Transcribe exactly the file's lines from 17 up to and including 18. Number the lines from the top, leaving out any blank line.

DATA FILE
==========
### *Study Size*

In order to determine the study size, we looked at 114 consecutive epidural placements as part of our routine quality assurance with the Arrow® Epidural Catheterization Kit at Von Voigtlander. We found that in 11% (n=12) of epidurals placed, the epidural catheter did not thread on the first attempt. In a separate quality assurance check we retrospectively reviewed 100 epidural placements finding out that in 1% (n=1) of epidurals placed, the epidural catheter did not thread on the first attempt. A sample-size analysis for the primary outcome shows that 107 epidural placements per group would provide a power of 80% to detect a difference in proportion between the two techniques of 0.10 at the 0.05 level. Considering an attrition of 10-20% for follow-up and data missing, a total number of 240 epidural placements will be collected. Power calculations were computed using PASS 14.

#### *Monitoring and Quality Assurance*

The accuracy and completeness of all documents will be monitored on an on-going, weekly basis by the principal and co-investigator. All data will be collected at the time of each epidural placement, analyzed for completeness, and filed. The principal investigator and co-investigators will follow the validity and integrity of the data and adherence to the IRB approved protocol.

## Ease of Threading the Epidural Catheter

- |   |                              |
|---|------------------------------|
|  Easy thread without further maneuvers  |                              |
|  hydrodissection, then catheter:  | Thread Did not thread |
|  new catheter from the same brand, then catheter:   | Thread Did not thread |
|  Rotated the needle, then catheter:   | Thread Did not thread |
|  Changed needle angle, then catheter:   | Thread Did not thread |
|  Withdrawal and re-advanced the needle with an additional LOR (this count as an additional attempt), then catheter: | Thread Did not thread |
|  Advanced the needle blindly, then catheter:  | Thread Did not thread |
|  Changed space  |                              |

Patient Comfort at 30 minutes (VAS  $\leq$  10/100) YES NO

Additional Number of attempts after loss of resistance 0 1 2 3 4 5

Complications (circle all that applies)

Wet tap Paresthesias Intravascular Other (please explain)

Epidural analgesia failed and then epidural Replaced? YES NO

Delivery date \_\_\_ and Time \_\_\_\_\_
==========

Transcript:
Additional Number of attempts after loss of resistance 0 1 2 3 4 5

Complications (circle all that applies)